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May 13 2020

Spring in Spain: Fresh, High-Quality Produce Available for Export

Spain’s best spring produce is very popular beyond the country’s borders: consumers everywhere love our delicious fruits and vegetables.

Spring is upon us and that means this season’s fruits and vegetables will soon be on display in local markets, and on dinner plates at homes across the country. But Spain’s best spring produce is also popular beyond the country’s borders: consumers everywhere love our delicious fruits and vegetables.

Between August 2018 and 2019, exports of these products increased by 9% in volume and 4% in value, for a total of 9.2 million tons and 9.262 billion euros, respectively. Within Spain, the main producing regions are Andalusia, Valencia, and Murcia and the primary export destinations are Germany, France and the UK.

Spanish producers have many opportunities to showcase their produce during the year, from Fruit Logistica in Berlin to Fruit Attraction in Madrid. These events allow companies to highlight their innovation, quality and sustainability and strengthen their position in markets around the world.   

Today we’re going to take a closer look at some of Spain’s top spring produce, where each product is produced and where exports are going.

Cherries from Spain

Cherries are generally available in Spain from May to July, although there is some early harvesting in April. The Jerte Valley, in Cáceres, is one of the main sources of this fruit.

A new trend was visible last year as cherry producers sought to reduce the size of their trees. The goal of more exhaustive pruning is to reduce the harvest volume and increase the caliber of the cherries. Additionally, producers are focusing on harder cherries, which they believe will be easier to export.

According to FEPEX, the main destination countries are the UK, France and Germany, and efforts were made in 2019 to enter China.

Strawberries from Spain

Spanish strawberries. Photo by: @ICEX

Spain is well-known for its extraordinary regular-sized and large strawberries. These are a popular export product, and the main buyers are Germany, France, the UK, Italy, Portugal and Belgium.

Strawberries registered notable growth in exports, which expanded by 15.5% in volume and 10% in value in 2019 compared with 2018. More than 220,000 tons of this delicious fruit headed outside Spain, confirming its position as one of the world’s leading exporters.

Eggplant from Spain

Another popular berry in Spain is the eggplant, which is included in a plethora of traditional recipes nationwide, from stuffed eggplant to fried eggplant with honey. Andalusia, in southern Spain, is where the bulk of this fruit is produced.

Spanish eggplant is also popular outside Spain, so much so that Spain dominated global exports in 2018 in terms of volume and value. The primary destination markets are France, Germany and the UK.

Of the total global exports of eggplants, Spain accounted for the largest portion: 32.81%. The Netherlands, Mexico, and China trailed behind.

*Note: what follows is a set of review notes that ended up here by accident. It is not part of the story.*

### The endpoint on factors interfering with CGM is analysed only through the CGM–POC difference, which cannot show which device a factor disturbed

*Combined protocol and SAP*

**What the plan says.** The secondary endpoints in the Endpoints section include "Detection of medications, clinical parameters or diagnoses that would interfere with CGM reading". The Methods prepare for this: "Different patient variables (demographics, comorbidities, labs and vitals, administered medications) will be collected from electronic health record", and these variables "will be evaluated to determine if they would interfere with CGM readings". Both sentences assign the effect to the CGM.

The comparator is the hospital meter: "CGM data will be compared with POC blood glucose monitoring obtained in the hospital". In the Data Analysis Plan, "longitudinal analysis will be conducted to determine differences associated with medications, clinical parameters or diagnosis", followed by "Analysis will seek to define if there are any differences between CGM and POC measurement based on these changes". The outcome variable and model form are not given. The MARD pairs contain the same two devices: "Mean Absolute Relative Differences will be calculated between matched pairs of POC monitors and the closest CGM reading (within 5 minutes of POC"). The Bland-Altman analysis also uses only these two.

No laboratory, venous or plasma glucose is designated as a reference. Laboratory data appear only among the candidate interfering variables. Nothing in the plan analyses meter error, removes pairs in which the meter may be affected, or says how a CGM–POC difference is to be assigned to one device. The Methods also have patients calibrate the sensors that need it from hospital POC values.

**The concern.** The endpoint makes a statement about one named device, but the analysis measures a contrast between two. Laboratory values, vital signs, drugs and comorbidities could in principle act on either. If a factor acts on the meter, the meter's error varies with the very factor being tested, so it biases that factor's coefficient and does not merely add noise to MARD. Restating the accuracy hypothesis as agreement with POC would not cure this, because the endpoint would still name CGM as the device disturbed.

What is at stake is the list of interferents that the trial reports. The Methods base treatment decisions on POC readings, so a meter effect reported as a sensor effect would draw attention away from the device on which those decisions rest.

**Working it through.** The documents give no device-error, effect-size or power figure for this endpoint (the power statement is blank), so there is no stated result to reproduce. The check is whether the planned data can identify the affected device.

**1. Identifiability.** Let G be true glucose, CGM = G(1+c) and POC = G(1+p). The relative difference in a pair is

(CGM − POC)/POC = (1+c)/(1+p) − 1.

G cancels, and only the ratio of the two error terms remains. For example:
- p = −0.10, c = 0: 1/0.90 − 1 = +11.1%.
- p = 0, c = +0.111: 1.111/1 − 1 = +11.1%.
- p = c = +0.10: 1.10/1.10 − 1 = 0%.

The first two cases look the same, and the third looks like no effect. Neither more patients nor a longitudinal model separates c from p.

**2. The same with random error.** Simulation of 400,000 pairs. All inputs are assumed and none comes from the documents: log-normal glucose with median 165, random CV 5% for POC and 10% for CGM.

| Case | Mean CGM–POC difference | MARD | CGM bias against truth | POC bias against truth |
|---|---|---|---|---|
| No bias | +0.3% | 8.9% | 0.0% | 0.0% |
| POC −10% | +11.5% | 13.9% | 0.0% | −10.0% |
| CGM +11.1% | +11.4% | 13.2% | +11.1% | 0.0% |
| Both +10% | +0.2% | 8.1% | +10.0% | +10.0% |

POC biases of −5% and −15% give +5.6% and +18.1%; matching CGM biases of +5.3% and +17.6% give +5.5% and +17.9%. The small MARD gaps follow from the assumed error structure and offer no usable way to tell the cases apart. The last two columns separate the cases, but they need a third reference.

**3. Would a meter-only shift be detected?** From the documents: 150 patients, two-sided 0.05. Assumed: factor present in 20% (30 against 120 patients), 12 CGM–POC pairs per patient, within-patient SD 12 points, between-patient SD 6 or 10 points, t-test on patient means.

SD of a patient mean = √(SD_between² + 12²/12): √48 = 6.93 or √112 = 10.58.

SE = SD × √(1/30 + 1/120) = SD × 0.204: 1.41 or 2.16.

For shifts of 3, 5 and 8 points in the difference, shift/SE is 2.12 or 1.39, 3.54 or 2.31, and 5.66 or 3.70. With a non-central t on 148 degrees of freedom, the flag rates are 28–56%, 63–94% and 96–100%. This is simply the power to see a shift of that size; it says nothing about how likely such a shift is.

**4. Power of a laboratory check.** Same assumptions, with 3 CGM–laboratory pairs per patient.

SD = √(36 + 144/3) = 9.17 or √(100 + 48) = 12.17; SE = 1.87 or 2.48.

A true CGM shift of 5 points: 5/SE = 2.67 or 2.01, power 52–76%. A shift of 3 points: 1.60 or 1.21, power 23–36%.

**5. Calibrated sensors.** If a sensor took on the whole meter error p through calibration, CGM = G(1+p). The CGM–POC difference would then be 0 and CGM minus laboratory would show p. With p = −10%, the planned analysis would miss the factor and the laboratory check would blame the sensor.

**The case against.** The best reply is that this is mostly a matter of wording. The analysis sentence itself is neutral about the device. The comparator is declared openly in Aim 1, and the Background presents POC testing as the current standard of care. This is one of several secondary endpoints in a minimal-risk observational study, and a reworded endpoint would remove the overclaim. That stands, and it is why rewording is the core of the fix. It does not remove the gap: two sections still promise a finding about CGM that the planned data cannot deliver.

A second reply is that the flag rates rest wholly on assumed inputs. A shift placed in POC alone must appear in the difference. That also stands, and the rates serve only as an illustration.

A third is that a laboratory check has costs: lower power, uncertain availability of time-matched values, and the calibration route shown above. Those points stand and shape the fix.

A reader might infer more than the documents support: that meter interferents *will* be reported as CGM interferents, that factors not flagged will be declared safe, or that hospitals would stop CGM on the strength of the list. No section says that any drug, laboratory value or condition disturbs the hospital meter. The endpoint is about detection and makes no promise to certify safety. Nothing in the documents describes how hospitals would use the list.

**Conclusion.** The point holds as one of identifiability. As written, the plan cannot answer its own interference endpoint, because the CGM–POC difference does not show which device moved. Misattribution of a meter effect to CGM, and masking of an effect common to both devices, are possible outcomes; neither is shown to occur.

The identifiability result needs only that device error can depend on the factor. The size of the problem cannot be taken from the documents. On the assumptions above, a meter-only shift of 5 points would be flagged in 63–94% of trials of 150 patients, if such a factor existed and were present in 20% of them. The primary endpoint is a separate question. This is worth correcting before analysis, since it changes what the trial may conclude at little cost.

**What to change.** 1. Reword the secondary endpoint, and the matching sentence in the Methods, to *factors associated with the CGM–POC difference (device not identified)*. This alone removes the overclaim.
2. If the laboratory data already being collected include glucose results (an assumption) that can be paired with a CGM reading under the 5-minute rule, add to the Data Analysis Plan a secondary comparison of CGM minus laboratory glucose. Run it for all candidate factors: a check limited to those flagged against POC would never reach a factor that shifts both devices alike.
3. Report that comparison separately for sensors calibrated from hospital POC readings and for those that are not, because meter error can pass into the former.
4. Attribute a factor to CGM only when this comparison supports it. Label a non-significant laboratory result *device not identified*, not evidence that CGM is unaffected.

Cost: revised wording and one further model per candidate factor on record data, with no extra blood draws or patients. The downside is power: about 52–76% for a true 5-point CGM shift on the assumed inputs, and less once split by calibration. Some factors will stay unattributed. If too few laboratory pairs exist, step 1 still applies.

Zucchini from Spain



Zucchini is the perfect spring fruit. Within Spain, Almeria is the producer par excellence, followed some distance by Murcia and Madrid. In fact, eight out of every ten zucchinis exported in 2018 came from Almeria, which is home to almost 200 companies.

Exports from producers in that region set a new record in terms of volume in 2018, with more than 360 million kilos heading to markets like France, Germany and the Netherlands.

Endives and escarole from Spain

There’s no shortage of demand for these bitter vegetables, especially in the European Union, which accounts for almost 100% of all exports. Specifically, France, the Netherlands, Germany, Poland and the UK are the main markets for endives and escarole from Spain.

Murcia is the main producer region in Spain, accounting for almost half of all exports, and in 2018, exports were around 13,500 tons.

Artichokes from Spain

Spanish artichokes. Photo by: @ICEX

Spain is a major force in artichoke production, ranking third in the world, and the province of Alicante is the leading producer in the country, followed by Murcia.

Orihuela, a city in Alicante, hosted the 10th International Symposium on the Artichoke, Cardoon and Their Wild Relatives, the leading scientific event focusing on these vegetables, which attracted professionals from all over the world.

Compared with other Spanish fruits and vegetables, the majority of artichoke production is consumed domestically, with around 5% being exported; however, industry professionals are actively engaged in R&D with a view to boosting this figure.

Loquats from Spain

Spanish loquats. Photo by: @ICEX

Spain’s loquat producers are concentrated in Alicante, home of DO Nísperos Callosa d’en Sarrià, and also Andalusia.

Around 60 to 70% of production is exported, primarily to Germany, the UK, Belgium, Portugal, Saudi Arabia and even the US. Demand and consumer preferences vary throughout the Mediterranean, with the result that companies seek to meet the specific needs of each market with loquats that vary in size and hardness. It’s worth noting that loquats have relatively high production costs with considerable labor required, which is a limiting factor.

Spain has an extensive portfolio of delicious fruits and vegetables that arrive in spring but leave a lasting impression all year long. As producers continue to focus on quality, address the impact of climate change and promote sustainability, they will further reinforce their position as leaders in their respective market segments.

When consumers in the European Union and beyond bite into an especially juicy cherry, a sweet loquat or a ripe strawberry, they will indubitably think of Spain.


Text: Samara Kamenecka/@ICEX

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